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Three California men accused of federal terrorist crimes

Multiple California men stand accused federal crimes related to alleged terrorist activity. The men are being accused by federal prosecutors of conspiring to join alongside al Qaeda and Taliban militants in Afghanistan for the purposes of training. Three of the men were indicted together on charges of conspiracy to provide material support to terrorists. A fourth man has also been charged with federal crimes related to terrorism, but was charged separately.

The three California men recently indicted were arrested in November just before boarding an airplane to Mexico. According to the FBI, the men intended to fly from Mexico to Turkey and then make their way to Afghanistan. Each of the three men arrested are either U.S. citizens or permanent residents. The fourth man is a former U.S. Air Force service member. All of the men pled not guilty to the federal charges in a federal court in Riverside, CA.

The allegations against the men stem from an investigation involving an unidentified paid informant. The FBI apparently paid the informant a quarter of a million dollars and granted immigration benefits to the man for the information. The informant allegedly worked for the federal government for nearly four and half years. The lawyer working on behalf of the three men has questioned the quality of the information acquired by the paid informant.

Whenever the government builds a case based on information obtain through an informant who is not law enforcement there are immediate credibility issues. As the lawyer for the California men pointed out, when an undercover cop is working on a case there is a certain level of trust. When the informant, who is not law enforcement, is receiving certain benefits for providing the information, then you have some very serious trust issues.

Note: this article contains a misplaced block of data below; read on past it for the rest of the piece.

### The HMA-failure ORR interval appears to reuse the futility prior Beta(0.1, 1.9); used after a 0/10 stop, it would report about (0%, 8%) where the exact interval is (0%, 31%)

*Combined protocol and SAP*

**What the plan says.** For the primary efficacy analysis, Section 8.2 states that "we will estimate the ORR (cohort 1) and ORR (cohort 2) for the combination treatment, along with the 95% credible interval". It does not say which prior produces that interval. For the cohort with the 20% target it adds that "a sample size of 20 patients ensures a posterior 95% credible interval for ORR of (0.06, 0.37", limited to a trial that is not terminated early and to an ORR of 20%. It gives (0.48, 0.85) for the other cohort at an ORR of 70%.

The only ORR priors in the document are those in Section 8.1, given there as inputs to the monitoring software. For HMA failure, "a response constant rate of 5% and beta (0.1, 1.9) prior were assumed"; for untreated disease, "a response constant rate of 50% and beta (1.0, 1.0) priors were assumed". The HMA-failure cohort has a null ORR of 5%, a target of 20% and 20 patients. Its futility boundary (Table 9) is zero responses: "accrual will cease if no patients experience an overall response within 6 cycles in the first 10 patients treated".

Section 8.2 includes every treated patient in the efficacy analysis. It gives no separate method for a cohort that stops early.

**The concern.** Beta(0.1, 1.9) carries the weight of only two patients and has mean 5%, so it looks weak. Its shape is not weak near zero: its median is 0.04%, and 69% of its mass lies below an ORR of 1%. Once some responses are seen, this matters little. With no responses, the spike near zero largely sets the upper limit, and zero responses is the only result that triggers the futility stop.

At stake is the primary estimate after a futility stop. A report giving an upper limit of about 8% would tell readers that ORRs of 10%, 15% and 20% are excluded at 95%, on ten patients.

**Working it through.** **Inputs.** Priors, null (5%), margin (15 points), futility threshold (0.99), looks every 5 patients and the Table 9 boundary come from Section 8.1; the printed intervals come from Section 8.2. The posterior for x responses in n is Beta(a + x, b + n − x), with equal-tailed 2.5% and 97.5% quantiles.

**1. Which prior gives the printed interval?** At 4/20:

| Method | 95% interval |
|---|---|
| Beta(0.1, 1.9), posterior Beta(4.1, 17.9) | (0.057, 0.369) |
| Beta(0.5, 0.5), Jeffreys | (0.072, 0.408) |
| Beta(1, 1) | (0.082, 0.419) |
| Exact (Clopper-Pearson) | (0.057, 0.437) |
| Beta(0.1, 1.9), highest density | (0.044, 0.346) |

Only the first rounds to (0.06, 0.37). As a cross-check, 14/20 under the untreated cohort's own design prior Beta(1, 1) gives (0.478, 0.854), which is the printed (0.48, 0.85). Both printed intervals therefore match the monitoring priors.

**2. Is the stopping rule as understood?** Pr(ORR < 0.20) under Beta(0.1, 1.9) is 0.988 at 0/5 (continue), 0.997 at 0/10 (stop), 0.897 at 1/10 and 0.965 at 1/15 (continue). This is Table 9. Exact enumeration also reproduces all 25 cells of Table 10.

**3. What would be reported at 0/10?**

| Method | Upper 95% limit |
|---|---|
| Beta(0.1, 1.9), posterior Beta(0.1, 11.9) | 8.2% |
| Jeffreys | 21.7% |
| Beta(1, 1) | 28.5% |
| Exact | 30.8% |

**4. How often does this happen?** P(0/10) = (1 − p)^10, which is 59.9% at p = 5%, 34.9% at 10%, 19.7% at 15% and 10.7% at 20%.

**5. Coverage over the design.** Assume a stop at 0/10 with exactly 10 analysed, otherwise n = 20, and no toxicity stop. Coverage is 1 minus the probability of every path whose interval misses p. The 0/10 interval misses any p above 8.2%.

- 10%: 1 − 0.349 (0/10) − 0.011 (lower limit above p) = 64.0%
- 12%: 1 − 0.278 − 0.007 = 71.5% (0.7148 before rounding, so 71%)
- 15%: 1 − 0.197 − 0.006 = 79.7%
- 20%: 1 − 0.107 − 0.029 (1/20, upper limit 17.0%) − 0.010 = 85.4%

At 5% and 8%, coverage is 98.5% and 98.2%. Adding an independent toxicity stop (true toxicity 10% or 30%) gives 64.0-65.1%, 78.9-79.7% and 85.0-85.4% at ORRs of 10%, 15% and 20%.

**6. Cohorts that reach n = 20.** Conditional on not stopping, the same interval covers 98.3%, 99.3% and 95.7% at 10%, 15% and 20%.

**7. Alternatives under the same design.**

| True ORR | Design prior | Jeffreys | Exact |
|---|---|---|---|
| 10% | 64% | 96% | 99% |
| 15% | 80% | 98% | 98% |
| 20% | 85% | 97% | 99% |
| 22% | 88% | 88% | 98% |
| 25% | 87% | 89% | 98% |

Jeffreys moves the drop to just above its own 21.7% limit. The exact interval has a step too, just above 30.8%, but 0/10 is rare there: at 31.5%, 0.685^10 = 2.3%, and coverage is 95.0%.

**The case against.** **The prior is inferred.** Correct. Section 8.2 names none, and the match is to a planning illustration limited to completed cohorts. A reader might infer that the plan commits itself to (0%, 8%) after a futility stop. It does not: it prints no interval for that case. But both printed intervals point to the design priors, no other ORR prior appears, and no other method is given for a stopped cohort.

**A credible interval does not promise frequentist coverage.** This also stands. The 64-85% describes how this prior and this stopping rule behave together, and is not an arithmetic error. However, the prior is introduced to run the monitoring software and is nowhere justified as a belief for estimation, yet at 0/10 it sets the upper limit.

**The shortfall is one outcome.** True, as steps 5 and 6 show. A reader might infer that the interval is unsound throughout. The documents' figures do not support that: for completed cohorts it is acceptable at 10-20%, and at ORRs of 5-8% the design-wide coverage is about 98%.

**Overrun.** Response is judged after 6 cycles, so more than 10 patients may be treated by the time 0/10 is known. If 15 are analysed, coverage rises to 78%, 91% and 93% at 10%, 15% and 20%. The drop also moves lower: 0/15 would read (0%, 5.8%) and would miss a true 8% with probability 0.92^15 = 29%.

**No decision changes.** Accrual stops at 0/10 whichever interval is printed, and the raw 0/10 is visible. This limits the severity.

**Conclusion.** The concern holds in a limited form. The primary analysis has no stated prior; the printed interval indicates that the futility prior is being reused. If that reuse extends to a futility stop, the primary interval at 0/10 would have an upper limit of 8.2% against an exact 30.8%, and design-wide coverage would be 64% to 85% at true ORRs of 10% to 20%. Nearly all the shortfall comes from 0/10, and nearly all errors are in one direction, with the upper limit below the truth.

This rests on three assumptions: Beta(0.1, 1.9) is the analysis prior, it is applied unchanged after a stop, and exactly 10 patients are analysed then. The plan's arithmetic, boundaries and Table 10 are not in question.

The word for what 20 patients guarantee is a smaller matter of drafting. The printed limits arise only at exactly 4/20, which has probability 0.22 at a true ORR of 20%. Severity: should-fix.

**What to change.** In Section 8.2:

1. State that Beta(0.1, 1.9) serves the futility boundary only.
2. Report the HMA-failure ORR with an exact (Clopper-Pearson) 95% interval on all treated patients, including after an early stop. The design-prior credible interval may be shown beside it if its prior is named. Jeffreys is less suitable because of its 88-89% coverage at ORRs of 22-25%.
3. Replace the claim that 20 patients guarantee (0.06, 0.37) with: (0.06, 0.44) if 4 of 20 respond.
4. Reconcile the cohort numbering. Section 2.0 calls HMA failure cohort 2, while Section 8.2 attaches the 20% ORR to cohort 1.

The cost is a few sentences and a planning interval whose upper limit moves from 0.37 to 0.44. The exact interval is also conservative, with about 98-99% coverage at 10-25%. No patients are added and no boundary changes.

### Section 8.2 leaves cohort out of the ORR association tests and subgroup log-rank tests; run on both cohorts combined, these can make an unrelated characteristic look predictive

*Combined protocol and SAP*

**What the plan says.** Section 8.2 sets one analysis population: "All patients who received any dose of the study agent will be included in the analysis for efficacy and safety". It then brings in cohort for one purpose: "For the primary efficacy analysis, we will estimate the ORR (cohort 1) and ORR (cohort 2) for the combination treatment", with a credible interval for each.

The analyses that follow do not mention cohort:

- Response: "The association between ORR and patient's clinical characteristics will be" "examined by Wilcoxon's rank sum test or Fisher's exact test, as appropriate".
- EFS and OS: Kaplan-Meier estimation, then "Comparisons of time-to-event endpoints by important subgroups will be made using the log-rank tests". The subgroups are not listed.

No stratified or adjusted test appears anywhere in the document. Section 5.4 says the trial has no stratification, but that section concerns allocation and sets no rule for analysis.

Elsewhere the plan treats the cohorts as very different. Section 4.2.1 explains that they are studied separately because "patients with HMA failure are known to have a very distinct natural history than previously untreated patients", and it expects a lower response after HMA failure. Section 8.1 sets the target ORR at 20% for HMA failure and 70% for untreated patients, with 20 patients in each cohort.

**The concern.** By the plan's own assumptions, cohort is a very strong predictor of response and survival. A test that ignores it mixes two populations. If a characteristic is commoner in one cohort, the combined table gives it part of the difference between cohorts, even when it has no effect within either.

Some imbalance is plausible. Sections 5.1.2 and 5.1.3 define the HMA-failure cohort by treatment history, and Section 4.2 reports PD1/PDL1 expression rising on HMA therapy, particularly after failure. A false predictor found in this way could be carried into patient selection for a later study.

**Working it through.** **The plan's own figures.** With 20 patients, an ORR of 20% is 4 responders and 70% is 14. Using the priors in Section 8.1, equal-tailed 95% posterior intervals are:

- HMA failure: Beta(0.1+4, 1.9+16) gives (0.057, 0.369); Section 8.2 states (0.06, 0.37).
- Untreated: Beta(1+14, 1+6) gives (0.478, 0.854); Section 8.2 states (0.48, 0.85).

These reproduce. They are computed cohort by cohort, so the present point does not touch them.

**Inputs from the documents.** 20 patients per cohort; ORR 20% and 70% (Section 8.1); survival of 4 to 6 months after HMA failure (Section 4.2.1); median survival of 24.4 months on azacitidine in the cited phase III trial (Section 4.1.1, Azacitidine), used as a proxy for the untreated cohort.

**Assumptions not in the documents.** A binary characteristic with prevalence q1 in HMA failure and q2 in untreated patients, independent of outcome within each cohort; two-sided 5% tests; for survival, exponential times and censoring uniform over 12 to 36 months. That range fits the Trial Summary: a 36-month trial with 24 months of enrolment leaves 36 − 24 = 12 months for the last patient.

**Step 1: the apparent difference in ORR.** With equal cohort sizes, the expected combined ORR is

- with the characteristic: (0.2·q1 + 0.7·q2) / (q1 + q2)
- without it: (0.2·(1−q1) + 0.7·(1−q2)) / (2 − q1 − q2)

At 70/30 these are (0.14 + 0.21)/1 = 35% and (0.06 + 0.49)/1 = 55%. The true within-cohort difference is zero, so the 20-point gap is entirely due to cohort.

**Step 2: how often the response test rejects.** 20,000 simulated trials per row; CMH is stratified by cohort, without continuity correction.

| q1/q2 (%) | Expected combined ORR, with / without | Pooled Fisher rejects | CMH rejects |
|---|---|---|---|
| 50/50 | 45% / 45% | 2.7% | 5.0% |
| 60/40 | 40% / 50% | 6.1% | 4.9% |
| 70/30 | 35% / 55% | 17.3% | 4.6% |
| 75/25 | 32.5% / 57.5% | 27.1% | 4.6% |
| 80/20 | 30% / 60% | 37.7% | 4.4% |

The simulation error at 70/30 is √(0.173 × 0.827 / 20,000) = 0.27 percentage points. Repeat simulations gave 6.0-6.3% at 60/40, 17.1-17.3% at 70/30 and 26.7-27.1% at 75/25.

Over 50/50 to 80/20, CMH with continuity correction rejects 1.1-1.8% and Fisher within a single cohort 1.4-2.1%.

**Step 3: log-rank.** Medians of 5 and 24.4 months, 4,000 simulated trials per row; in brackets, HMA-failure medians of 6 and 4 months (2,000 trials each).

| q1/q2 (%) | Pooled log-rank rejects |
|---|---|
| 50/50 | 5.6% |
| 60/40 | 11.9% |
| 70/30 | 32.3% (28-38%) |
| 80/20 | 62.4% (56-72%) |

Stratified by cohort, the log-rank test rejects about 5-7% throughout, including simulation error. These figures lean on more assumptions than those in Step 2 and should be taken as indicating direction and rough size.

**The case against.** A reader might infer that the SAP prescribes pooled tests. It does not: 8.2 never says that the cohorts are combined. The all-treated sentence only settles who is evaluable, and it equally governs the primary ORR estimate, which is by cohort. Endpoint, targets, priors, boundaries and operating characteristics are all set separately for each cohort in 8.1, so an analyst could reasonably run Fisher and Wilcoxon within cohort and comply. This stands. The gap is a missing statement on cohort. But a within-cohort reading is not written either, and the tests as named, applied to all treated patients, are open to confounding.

Law enforcement is notorious for using paid informants to gather information, particularly in federal terrorism cases. While the method may occasionally be successful, in many cases the informant may say whatever the government wants to hear in order to win favor with the government. Providing information can result in shortened sentences or protection and these quid pro guo exchanges can immediately taint the information.

Source: Chicago Tribune, "California men plead not guilty in plot to join al Qaeda," Dana Feldman, Dec. 5, 2012

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